2federal government or even if they are U.S. citizens. Section 5 contains no requirements that thestate so much as
individuals that they will be publicly identified as “unlawfully present
ien[s],” much less give them an opportunity to avoid (or remove) that label.
The permanent, inalterable, and public registry established by Section 5 will
amplify the effects of other provisions of HB 56. Being publicly listed as an “unlawfully present
riggers a host of consequences such as the denial of bail, denial of employmentopportunities, and a significant loss of privacy.4.
Section 5 also undermines the confidentiality of the federal immigrationregistration system, allowing information that the federal government intends to be disclosedonly to authorized law enforcement entities for approved law enforcement purposes to be publicly disseminated for use by non-approved agencies, and private individuals and entities.5.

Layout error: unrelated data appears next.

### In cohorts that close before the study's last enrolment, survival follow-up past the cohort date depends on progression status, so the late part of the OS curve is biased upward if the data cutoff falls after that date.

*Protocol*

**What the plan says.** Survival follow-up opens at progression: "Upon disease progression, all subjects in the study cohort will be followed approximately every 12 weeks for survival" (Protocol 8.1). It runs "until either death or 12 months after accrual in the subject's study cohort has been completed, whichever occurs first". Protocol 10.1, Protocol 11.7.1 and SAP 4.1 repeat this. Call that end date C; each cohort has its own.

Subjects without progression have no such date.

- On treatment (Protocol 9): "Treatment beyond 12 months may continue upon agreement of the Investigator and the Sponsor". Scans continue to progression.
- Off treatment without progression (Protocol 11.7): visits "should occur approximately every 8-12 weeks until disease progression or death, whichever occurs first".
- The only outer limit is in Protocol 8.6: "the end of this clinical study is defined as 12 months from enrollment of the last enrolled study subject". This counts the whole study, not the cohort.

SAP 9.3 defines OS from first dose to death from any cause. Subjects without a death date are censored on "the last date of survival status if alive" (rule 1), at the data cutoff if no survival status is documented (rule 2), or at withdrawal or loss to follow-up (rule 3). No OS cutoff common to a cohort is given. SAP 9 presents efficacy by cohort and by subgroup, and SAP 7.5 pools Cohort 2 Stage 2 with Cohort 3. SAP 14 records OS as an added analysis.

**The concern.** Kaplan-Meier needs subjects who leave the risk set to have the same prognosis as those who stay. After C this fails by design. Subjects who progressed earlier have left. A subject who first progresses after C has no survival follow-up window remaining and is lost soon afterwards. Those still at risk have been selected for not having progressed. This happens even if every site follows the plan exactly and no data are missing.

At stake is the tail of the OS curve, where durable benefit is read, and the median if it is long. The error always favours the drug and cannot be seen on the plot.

Section 5 facilitates and exacerbates private discrimination against immigrants
and Latinos, which has been a serious problem since HB 56’s enactment. Individuals targeting
especially those perceived to be here without lawful status
for harassment,discrimination, or even violence will be able to refer to a publicly available list of names
furnished by the State of Alabama, organized by each of the State’s sixty
-seven counties andsearchable by presiding state court judge.6.
This action challenges Section 5 under the Supremacy Clause and the DueProcess Clause of the U.S. Constitution. Section 5 unconstitutionally creates a state immigrationclassification; intrudes into fields reserved exclusively to the federal government; and deprivesindividuals of a protected liberty interest without any process for them to contest thatdeprivation.